Sui Blockchain Fixes Critical Bug Amid Security Concerns
The Sui blockchain network quietly fixed a bug that could have put “billions of dollars” at risk, according to a May 16 announcement from Zellic, the security firm hired to audit the network’s security.
The bug was located in a crucial part of the bytecode verifier that ensures the Move language – used to write smart contracts on Sui – is accurately transcribed into machine code during deployment. This serious vulnerability could have “allowed attackers to bypass multiple security properties, leading to potentially significant financial damages,” the announcement stated.
A Quiet Fix, A Major Impact
According to Zellic, the bug was rectified by Sui developer Mysten Labs on March 30, after being alerted to its existence. This bug could have potentially affected other Move-based networks such as Aptos and Starcoin, which subsequently patched the bug on April 10.
Contrarily, representatives from the Move-based 0L network confirmed that their version of Move is unaffected by the bug. This assurance was followed by a series of tests added to their GitHub on May 15 to prove the exploit is not possible on their version.
The Role of Move Language in Blockchain Security
Developed by Mysten Labs, Sui is a blockchain network founded by ex-Meta Platforms engineers. It is a fork of the open-source Libra project initiated by Facebook-parent Meta, which was discontinued in 2019.
The Move smart contract language is favored by some developers due to its tailored security features that specifically benefit blockchain networks. For instance, it allows the creation of custom data types, such as a “coin” type that cannot be duplicated or deleted.
The Vulnerability and its Potential Impact
Sui, like other blockchain networks, does not store code in the same language it’s written in. Rather, it translates the code from human-readable language to machine-readable bytecode, running a series of verifications in the process to ensure the translated code adheres to the network’s security principles.
Zellic, commissioned by Mysten Labs to conduct a security assessment of the verifier program, discovered a bug not in the verifier but in the Control Flow Graph (CFG) file used by the verifier. Due to the way the CFG was written, it could enable certain lines of code to be hidden from the verifier, allowing violations of the network’s security principles to go unnoticed.
Exploitation Risks and Financial Implications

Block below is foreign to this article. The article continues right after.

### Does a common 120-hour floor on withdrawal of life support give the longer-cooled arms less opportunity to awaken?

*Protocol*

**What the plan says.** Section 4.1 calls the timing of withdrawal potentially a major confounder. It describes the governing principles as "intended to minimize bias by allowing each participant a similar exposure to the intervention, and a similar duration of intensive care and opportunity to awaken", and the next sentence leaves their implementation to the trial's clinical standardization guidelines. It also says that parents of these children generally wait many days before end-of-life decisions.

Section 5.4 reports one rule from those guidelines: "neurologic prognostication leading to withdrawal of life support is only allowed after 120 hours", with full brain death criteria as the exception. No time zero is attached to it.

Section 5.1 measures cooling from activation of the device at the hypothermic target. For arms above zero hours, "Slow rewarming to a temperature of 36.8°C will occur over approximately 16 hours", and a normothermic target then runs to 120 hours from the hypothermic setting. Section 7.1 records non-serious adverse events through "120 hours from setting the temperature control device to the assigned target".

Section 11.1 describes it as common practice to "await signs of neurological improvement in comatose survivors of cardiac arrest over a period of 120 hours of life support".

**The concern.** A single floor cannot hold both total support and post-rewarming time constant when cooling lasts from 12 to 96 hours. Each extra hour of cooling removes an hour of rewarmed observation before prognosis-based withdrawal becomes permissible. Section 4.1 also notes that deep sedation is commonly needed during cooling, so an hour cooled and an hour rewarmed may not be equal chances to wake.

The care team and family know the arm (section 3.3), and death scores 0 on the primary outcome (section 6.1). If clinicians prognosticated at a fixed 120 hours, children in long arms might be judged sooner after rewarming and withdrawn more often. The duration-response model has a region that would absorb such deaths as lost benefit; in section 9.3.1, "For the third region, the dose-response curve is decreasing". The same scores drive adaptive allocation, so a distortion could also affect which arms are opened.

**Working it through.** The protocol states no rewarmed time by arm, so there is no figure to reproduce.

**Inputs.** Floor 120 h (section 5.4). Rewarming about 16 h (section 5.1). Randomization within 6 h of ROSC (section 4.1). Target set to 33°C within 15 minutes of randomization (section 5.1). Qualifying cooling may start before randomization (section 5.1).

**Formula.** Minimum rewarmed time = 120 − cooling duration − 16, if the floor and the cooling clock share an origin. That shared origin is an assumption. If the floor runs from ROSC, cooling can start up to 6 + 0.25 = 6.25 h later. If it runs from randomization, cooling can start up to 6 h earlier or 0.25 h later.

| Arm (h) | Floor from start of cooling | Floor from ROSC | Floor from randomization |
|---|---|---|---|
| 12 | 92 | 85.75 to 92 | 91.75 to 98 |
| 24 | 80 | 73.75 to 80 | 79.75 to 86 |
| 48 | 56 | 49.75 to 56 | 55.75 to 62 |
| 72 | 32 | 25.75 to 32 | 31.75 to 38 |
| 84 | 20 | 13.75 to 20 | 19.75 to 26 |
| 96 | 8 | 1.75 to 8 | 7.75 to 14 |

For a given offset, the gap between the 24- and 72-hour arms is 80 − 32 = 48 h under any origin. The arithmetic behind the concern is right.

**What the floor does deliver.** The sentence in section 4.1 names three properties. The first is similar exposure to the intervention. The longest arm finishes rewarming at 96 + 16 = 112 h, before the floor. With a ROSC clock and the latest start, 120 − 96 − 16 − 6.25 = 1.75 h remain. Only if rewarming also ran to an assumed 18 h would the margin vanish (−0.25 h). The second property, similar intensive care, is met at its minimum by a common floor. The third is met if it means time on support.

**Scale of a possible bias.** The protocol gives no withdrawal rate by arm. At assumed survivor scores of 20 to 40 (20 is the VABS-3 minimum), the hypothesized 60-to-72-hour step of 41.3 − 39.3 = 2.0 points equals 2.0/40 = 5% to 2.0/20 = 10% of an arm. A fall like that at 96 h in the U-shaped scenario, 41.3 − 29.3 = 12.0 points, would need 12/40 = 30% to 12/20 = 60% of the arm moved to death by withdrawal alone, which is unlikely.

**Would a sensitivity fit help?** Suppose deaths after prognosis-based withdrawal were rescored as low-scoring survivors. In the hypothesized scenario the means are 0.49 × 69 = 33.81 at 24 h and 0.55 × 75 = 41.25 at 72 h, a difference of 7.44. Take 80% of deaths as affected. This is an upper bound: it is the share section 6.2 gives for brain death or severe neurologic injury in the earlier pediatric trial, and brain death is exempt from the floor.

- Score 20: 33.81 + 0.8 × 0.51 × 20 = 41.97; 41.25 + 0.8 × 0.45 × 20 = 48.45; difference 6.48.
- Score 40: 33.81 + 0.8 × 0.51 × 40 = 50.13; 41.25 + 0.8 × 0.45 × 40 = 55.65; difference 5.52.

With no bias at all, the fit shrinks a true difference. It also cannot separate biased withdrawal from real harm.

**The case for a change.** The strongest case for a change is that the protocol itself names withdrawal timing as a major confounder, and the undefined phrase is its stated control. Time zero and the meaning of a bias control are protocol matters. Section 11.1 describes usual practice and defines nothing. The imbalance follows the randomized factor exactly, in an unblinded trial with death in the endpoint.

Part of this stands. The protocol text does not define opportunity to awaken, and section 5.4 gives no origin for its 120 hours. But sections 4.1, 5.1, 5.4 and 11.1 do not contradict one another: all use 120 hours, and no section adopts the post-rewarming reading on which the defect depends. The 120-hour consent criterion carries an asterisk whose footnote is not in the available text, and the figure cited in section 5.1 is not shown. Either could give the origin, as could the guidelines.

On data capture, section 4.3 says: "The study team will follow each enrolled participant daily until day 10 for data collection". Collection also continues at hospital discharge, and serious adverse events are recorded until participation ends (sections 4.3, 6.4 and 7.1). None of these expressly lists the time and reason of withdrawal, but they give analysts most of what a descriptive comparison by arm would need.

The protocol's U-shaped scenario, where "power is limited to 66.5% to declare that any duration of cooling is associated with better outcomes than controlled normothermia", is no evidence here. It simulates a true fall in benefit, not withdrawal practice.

The security firm noted that the most straightforward exploitation of this vulnerability could have been by malicious borrowers taking out flash loans. On Move-based networks, the loan protocol typically sends an undeletable asset to the borrower. If the borrower could delete this asset, they could potentially take out a flash loan without repaying the borrowed funds. Other types of exploits could also have been possible, thus “[placing] potentially billions of dollars at risk,” as per Zellic’s statement.
Despite these recent security concerns, Move-based networks and their associated applications continue to make an impact in the financial world. Sui-based decentralized exchange Cetus, for instance, raised over $6 million in just one minute on May 8. Additionally, the company behind Aptos managed to raise over $150 million in July 2022.
Conclusion: An Important Step in Blockchain Security
This recent bug fix by the Sui network underscores the importance of diligent security measures in the fast-paced world of blockchain technology. While the bug could have led to significant financial damages, swift action from Mysten Labs and Zellic ensured that this risk was mitigated. As blockchain networks continue to grow in popularity and usage, such proactive measures will be vital to ensure the security of billions of dollars in digital assets.
While the situation was resolved without any known exploits taking place, it serves as a reminder to the blockchain community about the need for ongoing security auditing and rapid response to potential vulnerabilities. This event has shown that even the most sophisticated systems can have vulnerabilities, and the importance of continuous monitoring and testing cannot be overstated.